"What is the difference between a taxidermist and a tax collector? The taxidermist takes only your skin." - Mark Twain
Last week a real, live, honest-to-goodness “Tax Event”, as described in thousands of financial contracts and securities documents happened. This particular tax law change is likely not of sufficient magnitude to actually trigger the various remedies that your run-of-the-mill Tax Event provision lays out, but with tax reform talk still swirling it’s probably not a bad time to reflect on what those provisions might actually mean financially for borrowers.
Tax risk in public finance circles and in contrast to a “Tax Event”, is that oft-discussed yet stubbornly nebulous chance that a change in tax law might ultimately raise a borrower’s financings costs. Many mistakenly believe the prime example of this occurs when the interest rate component of a tax-exempt variable rate bond or floating rate note (pricing off of or indexed to SIFMA) is hedged with a LIBOR-based swap. People often think this somehow adds tax-risk to a borrower’s portfolio.1
Of course a change in tax law that somehow reduces the preference for tax-exempt income effects not just the performance of LIBOR synthetic fixed bonds. It certainly would also negatively impact the performance of:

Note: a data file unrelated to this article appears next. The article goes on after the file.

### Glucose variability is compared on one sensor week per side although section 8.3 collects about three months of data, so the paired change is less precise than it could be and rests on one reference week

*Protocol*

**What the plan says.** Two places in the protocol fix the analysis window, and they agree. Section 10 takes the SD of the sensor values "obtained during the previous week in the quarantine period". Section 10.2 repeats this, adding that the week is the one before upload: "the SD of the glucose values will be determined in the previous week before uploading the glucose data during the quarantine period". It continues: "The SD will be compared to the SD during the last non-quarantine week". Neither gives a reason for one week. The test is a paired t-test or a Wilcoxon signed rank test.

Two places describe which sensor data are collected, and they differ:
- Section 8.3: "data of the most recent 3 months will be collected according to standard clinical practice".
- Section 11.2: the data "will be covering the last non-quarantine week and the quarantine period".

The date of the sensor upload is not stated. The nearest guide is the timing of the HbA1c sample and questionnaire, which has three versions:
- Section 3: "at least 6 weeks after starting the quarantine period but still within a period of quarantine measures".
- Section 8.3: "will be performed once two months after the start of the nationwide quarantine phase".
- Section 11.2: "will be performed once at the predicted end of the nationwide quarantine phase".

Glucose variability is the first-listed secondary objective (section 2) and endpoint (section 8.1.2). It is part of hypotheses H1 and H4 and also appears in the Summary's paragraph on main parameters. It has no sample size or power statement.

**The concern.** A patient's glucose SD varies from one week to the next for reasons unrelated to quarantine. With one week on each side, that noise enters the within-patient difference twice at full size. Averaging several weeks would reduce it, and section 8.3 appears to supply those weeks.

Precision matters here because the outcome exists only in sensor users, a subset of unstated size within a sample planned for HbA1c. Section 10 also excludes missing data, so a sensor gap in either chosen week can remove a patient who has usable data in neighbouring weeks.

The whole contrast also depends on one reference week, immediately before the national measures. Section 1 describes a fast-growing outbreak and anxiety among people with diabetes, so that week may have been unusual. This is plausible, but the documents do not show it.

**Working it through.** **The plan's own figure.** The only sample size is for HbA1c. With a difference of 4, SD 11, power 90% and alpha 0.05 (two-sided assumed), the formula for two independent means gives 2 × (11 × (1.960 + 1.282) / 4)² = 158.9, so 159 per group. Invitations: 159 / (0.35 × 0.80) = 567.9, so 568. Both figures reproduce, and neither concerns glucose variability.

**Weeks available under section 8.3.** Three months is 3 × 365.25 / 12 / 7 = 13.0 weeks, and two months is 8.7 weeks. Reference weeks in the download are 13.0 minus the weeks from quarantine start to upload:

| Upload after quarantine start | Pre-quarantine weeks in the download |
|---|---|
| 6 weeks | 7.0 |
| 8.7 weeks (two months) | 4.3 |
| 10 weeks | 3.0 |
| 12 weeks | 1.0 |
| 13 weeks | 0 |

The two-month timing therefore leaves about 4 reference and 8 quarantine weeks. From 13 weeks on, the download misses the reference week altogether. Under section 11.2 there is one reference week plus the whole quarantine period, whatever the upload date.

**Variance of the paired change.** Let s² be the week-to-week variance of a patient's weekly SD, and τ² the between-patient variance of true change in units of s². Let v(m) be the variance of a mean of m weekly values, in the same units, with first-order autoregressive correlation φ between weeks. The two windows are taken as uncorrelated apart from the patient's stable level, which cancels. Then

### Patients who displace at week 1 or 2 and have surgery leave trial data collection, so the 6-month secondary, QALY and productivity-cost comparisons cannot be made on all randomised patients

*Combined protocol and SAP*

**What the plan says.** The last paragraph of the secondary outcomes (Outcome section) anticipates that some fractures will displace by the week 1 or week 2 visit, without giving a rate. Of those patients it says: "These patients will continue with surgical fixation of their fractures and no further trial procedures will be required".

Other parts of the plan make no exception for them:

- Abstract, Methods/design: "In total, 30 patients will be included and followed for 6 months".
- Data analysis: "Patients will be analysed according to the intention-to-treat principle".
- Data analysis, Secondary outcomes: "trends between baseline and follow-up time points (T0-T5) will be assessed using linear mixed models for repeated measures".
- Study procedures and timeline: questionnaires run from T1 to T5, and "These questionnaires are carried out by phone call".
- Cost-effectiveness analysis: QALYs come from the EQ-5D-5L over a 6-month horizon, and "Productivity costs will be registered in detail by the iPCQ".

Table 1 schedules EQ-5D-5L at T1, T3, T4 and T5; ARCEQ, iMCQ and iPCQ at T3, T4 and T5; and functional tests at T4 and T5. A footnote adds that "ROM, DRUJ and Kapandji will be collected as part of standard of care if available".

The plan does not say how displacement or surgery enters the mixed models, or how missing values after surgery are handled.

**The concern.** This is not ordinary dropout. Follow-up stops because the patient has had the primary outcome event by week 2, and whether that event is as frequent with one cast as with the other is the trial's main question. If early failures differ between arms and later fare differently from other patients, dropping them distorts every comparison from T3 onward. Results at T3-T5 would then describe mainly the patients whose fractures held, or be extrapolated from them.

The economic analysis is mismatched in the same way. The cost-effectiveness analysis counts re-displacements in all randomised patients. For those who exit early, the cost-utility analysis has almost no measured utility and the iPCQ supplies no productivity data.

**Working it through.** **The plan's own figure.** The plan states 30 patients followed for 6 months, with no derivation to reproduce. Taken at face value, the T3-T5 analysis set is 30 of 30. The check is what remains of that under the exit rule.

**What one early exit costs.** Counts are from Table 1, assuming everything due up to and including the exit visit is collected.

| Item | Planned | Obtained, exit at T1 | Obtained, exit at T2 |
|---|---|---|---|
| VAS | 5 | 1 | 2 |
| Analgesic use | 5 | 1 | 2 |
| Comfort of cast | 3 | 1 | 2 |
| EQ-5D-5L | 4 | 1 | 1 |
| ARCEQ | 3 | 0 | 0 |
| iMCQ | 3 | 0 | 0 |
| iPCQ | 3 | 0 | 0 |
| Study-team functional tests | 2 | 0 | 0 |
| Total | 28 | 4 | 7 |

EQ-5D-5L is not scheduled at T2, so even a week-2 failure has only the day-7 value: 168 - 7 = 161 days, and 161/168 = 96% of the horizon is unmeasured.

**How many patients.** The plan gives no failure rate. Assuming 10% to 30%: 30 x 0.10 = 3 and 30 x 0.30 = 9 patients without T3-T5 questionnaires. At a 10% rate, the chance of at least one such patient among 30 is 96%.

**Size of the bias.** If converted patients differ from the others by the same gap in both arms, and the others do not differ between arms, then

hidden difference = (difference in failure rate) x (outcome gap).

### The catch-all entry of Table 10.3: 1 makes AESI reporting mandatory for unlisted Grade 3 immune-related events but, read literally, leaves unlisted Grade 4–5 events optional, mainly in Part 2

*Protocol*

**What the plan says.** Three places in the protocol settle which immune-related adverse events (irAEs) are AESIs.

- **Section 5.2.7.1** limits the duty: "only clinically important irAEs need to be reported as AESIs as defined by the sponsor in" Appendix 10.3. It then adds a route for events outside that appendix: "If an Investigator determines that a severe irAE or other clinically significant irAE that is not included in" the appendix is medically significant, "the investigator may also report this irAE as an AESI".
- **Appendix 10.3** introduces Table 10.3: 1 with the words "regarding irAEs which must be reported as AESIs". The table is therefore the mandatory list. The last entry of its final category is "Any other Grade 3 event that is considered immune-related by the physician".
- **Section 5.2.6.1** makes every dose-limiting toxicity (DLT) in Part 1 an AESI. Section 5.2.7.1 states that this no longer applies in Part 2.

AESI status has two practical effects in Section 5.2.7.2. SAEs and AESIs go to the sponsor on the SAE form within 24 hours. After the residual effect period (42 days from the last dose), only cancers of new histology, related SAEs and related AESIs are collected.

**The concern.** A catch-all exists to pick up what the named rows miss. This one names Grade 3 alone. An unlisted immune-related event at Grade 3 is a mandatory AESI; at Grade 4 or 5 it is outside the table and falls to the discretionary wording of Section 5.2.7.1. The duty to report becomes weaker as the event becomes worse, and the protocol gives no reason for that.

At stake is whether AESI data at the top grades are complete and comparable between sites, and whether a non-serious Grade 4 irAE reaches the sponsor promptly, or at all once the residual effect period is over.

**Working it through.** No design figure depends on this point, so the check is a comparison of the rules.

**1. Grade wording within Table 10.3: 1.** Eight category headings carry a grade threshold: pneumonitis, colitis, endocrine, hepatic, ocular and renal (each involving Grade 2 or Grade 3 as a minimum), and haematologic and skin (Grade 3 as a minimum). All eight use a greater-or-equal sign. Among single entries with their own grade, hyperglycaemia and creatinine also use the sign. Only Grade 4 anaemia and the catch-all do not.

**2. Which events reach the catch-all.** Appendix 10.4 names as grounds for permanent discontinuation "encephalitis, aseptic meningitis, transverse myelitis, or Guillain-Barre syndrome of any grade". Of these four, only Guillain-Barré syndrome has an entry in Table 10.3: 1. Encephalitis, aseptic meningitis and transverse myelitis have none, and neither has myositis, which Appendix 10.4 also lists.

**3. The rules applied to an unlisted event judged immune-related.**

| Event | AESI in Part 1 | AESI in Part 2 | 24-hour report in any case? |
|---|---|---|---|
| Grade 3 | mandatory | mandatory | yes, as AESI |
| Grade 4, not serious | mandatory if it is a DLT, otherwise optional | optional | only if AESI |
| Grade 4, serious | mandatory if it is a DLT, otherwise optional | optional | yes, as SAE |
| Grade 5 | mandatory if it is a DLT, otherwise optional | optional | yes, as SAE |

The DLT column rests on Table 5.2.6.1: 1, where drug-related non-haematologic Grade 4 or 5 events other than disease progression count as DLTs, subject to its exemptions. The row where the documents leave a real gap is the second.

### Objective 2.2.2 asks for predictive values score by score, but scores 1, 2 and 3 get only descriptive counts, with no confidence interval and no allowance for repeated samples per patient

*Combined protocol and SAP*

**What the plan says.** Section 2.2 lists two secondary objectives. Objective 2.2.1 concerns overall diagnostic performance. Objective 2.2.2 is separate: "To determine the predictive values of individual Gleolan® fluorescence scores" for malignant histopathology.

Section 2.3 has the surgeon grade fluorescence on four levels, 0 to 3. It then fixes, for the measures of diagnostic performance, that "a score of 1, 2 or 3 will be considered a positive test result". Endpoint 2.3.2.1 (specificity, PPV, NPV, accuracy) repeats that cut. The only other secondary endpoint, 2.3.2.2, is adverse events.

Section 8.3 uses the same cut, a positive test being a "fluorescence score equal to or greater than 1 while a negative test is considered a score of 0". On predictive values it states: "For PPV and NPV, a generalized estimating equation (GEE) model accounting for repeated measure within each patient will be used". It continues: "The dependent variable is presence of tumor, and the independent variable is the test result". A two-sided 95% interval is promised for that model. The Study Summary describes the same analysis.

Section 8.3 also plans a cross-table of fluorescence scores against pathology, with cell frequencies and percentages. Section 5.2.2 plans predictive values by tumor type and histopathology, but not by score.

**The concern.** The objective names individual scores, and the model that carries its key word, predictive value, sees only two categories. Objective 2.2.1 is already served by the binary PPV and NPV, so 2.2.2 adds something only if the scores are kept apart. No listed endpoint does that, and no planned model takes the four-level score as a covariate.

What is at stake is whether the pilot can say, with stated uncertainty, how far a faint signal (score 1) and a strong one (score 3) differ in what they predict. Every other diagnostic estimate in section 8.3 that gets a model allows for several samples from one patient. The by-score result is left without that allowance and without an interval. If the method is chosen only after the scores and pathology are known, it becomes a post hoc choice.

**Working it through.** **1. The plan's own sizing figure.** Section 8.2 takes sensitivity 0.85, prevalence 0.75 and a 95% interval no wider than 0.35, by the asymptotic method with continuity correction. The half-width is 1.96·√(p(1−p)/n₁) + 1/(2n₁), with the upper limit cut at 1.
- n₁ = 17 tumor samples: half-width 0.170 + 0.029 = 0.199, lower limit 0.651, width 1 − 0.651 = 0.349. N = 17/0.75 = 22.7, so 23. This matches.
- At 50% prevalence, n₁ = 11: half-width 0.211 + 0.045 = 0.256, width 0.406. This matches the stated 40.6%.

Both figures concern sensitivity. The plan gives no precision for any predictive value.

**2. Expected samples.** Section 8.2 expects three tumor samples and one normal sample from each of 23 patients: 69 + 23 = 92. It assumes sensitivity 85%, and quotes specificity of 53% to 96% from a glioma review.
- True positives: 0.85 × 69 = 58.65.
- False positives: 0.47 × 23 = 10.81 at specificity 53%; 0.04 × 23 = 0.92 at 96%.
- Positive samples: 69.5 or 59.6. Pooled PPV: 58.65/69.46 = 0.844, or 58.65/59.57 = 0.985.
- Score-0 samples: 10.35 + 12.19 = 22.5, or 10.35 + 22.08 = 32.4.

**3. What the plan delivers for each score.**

1) ALL SIFMA-based tax-exempt variable rate securities/loans (hedged or not)
2) All future yet unissued fixed rate bond transactions
3) As a consequence of 1) above, drive the deterioration of any tax-exempt/taxable relationships on the balance sheet such as short duration taxable investments hedging tax-exempt VRDBs.
What’s the present value impact of the above to the borrower? Given the sensitivity, that depends on how many variable rate bonds exist on the balance sheet today, and also how much debt is expected to be issued in the future. Great tools do exist to get a read on this type of exposure.
Obviously difficult to say how it all shakes out, but needless to say the uncertainty is spooking both borrowers and investors alike. In the meantime, we’ll just update our marginal tax rate chart with 2013 info (assuming no additional legislative changes) giving us a full century of data.
The left vertical axis (red) is the marginal tax rate in percent and the right vertical axis (black) is the income level at which the top marginal rate applies. Interesting to note that in the lead up to and during much of WWII there was a top FMTR of nearly 80% but it only hit annual income over $5 million. Adjusting for CPI that would apply to earners today pulling in over $82 million! Any guesses how many people take down that kinda green today?
1This mistake has risen even to the level of the audited financials of very large cities. Auditors have erroneously stated that synthetic fixed LIBOR structures somehow have a tax risk element in them that doesn't exist in plain VRDBs. Those audits introduce some legal risk with statements like that!